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Affirmative Dispute Resolution Ben Thompson: ‘I Think It’s the Future’ 8/12/14  08/11/14 10:37:41 PM Printer Friendly VersionPrinter Friendly Version

Ben Thompson discusses dispute resolution strategies with ADR coordinator Hilarie DeGoei.
Affirmative Dispute Resolution
Ben Thompson: ‘I Think It’s the Future’

By Dennis Friend
The Daily Record

Ben Thompson believes strongly in affirmative dispute resolution. So much so, the 38-year-old attorney has decided to follow an old saying. He has chosen, both literally and figuratively, to put his money where his mouth is.
The self-identified “legal entrepreneur” has practiced law for 14 years and opened his own law office in 2007, but he started a new enterprise, Affirmative Dispute Resolution, next door to his law offices earlier this year.
“I’m real optimistic about its future,” he said, to the degree that he decided in mid-July to “take a sabbatical” from the practice of law to nurture his new company.
Thompson said the concept of affirmative dispute resolution is not new and “it’s not my invention, but I introduced this particular ADR business model to Nebraska and I think it’s the future.”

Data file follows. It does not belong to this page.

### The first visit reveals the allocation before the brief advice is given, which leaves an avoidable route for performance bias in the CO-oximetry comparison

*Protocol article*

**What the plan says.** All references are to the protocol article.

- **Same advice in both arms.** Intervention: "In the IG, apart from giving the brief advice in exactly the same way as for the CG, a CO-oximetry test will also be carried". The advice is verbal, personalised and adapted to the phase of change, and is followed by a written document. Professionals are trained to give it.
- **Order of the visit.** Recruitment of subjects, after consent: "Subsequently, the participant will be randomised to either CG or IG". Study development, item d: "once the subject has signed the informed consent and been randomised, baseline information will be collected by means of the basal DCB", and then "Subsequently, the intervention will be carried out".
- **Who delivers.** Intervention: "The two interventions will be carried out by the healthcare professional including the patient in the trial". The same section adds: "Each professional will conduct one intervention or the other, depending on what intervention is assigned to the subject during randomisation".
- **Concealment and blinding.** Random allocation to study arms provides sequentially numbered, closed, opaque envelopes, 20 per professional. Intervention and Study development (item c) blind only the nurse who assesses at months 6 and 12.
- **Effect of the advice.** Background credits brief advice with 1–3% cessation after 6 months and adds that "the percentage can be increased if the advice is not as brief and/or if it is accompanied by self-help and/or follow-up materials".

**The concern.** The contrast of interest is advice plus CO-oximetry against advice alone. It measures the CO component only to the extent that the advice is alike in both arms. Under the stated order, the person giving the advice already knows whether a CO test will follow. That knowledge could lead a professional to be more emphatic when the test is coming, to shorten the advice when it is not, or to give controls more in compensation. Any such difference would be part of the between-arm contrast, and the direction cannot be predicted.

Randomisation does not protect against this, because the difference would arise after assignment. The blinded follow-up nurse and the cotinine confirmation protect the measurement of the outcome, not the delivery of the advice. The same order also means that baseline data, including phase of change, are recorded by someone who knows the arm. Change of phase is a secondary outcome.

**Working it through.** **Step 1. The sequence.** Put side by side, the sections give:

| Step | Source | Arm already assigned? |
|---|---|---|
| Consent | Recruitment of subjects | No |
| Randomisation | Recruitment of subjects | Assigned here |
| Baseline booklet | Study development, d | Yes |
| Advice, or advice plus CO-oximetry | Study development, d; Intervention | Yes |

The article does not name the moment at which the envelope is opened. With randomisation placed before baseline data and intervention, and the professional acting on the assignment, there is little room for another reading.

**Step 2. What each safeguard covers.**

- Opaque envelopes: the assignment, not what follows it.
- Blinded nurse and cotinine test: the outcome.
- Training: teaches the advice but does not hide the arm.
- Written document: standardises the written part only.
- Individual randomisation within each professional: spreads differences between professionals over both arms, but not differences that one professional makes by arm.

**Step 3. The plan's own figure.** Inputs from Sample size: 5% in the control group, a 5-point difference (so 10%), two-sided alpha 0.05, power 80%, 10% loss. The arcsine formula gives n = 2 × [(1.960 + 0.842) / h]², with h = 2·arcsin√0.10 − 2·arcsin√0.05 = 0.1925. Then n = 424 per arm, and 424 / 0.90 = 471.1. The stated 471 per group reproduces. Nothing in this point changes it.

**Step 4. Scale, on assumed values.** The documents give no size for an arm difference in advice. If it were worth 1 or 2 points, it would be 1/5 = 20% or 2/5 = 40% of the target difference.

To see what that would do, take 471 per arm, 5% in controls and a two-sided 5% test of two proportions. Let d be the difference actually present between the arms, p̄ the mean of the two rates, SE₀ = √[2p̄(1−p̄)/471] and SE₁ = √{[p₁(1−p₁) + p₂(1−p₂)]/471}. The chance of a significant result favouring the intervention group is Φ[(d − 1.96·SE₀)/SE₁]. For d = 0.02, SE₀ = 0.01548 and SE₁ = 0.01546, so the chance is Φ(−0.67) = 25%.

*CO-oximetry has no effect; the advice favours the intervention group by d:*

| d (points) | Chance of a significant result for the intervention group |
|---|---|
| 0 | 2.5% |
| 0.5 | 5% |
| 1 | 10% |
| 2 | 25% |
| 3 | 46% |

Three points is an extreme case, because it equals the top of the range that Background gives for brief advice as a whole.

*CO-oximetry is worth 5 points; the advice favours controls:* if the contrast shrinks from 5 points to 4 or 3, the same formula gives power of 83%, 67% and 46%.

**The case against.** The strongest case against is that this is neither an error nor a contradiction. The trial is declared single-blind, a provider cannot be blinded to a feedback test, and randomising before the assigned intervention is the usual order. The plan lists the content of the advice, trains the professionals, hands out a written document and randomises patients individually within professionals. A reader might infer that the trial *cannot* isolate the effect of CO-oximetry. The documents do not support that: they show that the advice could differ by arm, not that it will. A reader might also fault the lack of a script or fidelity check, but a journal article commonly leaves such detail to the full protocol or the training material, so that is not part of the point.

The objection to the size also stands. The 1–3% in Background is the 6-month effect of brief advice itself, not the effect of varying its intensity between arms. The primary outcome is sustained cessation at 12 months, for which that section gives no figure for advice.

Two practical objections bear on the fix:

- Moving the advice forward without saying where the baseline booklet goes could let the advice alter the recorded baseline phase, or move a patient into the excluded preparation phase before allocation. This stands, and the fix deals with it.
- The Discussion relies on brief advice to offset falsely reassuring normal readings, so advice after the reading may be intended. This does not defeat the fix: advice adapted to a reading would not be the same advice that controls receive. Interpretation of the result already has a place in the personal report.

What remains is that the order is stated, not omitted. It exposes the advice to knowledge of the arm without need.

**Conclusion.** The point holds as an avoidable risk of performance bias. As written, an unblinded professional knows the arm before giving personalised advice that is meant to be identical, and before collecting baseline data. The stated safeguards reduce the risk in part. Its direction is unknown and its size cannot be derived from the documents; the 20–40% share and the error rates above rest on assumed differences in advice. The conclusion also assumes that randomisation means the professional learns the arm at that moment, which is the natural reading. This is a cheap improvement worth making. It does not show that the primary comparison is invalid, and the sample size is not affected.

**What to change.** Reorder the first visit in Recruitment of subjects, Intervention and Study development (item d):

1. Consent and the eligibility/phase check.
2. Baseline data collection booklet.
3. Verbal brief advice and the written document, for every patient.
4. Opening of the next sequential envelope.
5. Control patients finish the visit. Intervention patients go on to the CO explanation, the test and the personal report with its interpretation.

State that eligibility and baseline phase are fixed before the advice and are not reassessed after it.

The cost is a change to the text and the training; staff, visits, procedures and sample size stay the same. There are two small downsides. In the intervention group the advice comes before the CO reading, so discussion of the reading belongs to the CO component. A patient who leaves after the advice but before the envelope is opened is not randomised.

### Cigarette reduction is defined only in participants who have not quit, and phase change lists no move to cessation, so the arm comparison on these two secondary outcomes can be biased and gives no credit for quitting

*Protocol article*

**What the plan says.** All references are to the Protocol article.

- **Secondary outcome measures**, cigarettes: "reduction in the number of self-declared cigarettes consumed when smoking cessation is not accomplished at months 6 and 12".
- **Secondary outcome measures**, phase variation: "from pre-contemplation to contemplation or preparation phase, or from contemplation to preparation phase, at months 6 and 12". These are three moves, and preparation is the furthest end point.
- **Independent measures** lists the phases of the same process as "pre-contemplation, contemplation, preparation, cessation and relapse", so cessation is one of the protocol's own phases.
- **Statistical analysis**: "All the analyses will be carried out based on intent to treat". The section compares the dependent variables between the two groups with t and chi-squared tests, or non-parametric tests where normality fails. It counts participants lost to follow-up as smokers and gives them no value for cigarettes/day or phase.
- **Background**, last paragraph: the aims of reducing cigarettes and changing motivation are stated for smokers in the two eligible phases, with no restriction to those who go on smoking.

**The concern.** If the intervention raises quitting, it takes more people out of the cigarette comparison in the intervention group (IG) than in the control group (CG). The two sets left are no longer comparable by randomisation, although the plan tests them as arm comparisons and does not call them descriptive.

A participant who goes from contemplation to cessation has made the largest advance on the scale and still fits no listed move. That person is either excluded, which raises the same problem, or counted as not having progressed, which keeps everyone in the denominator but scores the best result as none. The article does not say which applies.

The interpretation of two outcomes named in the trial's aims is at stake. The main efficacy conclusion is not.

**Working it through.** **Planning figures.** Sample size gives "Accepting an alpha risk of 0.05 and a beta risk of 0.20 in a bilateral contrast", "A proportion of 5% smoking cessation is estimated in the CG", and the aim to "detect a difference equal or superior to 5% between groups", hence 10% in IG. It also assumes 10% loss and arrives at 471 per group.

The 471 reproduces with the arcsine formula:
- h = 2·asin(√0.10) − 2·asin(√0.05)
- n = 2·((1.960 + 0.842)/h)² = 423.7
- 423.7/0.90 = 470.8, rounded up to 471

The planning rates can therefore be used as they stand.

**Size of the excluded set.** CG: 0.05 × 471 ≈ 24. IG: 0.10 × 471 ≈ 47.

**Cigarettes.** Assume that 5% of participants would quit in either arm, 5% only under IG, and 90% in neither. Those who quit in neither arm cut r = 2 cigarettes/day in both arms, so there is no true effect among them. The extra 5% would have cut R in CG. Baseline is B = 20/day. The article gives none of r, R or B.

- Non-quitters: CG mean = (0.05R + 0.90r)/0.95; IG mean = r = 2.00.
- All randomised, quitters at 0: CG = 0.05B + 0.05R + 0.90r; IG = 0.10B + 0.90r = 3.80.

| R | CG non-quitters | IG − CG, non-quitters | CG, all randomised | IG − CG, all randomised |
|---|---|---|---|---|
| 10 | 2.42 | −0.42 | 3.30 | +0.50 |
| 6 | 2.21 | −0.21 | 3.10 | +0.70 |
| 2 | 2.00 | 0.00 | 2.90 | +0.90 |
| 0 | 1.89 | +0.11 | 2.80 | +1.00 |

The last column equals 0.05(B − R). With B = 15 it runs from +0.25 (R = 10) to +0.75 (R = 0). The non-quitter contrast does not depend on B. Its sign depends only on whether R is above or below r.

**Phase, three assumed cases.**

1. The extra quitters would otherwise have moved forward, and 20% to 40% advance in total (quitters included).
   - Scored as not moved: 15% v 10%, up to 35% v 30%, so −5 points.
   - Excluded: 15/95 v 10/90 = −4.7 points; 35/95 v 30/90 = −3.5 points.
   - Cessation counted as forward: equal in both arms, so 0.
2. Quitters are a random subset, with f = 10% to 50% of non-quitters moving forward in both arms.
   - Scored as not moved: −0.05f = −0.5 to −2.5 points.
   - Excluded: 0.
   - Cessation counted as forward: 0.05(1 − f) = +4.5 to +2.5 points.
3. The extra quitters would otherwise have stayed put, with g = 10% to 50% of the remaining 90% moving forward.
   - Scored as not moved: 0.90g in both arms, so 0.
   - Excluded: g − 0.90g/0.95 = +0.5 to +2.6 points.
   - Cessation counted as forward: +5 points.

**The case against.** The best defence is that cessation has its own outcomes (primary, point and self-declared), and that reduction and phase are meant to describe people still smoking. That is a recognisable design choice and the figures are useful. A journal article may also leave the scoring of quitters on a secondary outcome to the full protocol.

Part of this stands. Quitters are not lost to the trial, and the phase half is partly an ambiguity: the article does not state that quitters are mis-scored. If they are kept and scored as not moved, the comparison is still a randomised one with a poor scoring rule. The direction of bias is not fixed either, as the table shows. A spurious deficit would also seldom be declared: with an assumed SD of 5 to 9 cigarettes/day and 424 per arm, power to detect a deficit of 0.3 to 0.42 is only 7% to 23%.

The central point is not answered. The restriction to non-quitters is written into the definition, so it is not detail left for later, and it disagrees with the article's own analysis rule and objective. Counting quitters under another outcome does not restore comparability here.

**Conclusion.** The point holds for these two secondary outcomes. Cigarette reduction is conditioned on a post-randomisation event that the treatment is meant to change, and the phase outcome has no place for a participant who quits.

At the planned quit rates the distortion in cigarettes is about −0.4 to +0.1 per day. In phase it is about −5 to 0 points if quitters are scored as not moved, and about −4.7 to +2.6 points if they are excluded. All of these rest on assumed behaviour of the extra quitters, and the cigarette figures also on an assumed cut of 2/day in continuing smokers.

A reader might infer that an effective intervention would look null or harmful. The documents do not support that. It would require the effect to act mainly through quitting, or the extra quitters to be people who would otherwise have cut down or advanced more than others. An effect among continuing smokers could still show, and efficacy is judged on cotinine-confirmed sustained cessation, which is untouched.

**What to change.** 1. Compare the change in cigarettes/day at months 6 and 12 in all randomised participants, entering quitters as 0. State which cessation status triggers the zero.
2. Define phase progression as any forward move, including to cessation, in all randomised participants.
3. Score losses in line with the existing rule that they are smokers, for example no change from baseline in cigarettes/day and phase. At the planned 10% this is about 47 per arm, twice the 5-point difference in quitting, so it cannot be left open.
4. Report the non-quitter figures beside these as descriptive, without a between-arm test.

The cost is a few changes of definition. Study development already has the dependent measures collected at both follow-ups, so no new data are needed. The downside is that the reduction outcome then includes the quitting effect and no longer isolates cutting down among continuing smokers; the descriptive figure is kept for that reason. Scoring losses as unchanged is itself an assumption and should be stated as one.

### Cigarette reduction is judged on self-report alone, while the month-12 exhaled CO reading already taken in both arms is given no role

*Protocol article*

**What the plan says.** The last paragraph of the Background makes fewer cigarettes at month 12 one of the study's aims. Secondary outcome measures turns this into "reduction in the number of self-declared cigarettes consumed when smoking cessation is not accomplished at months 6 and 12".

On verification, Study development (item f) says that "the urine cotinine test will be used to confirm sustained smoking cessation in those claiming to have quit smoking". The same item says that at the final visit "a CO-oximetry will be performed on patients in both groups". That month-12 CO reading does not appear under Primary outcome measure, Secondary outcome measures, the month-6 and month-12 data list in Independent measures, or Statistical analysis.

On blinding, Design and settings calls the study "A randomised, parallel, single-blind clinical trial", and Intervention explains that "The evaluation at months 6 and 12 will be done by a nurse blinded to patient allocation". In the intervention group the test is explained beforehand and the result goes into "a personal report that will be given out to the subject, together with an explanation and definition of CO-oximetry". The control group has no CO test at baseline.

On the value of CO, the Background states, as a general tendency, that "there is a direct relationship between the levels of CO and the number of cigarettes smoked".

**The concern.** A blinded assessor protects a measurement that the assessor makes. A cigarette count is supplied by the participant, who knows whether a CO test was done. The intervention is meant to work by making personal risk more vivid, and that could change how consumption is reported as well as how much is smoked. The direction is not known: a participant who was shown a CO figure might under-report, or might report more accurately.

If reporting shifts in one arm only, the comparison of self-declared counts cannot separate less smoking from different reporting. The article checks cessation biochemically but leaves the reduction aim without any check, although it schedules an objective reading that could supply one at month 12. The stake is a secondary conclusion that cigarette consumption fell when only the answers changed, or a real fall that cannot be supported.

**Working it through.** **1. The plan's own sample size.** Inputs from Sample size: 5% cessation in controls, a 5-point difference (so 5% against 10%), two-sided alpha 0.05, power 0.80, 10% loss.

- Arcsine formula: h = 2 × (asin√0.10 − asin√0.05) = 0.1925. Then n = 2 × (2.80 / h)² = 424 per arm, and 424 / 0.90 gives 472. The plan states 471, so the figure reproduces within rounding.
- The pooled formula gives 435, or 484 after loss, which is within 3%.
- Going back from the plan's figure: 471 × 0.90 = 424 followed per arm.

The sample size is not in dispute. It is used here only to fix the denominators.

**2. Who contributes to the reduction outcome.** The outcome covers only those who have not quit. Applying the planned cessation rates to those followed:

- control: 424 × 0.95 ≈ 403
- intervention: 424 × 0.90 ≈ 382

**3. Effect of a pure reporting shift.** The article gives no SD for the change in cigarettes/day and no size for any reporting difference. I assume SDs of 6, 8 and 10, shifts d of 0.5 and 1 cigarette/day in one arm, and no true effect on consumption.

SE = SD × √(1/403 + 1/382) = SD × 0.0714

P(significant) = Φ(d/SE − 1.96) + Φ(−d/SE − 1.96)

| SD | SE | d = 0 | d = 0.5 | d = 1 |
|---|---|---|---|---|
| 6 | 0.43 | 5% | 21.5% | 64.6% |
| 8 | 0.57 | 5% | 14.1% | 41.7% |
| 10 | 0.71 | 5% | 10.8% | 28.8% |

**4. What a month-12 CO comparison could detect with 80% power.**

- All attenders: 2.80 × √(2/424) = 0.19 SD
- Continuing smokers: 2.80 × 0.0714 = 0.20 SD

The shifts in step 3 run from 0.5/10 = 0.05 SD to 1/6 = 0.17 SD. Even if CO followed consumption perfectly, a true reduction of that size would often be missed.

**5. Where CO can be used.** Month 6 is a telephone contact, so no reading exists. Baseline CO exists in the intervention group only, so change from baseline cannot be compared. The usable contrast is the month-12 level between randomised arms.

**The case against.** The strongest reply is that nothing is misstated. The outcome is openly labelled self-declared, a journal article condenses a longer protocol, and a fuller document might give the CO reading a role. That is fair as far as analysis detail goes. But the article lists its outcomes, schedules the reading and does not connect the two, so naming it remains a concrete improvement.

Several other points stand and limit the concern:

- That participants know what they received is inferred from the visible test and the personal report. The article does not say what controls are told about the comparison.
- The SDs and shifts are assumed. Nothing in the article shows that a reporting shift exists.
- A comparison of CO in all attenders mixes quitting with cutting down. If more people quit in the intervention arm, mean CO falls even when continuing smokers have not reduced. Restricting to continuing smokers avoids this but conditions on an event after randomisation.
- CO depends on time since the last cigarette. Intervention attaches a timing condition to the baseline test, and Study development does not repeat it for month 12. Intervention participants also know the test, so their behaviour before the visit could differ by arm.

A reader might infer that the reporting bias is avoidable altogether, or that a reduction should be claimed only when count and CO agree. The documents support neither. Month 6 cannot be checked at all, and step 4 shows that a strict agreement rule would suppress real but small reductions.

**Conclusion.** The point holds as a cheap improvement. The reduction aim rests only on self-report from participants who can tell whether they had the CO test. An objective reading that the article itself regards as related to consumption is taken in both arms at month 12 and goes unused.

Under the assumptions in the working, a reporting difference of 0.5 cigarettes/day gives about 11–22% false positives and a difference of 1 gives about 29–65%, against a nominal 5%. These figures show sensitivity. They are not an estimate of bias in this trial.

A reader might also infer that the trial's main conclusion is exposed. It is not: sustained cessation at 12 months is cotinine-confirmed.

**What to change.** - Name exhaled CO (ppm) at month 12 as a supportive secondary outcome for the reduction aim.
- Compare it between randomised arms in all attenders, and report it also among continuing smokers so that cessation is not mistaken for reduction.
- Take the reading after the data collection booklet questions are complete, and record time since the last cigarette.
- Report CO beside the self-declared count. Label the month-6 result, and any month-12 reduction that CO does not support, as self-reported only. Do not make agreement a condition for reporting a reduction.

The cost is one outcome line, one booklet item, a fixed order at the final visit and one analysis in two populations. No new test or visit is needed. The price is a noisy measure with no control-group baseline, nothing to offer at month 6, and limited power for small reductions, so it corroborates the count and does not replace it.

The practice of affirmative dispute resolution has been growing around the country for several decades. Thompson describes it on his ADR Facebook page:  “Affirmative Dispute Resolution empowers parties in conflict to settle their disputes on their own terms. ... We have an affirmative choice of how to respond to disputes. There are better choices than fighting for a win-lose outcome or avoiding a dispute that needs to be confronted.”
Thompson said commercial mediation and arbitration has “never been approached as a stand-alone business in Nebraska. I have an entrepreneurial spirit, and last year, I started thinking about it. I recognized it as a growth opportunity and I feel I’m well-positioned to do this.”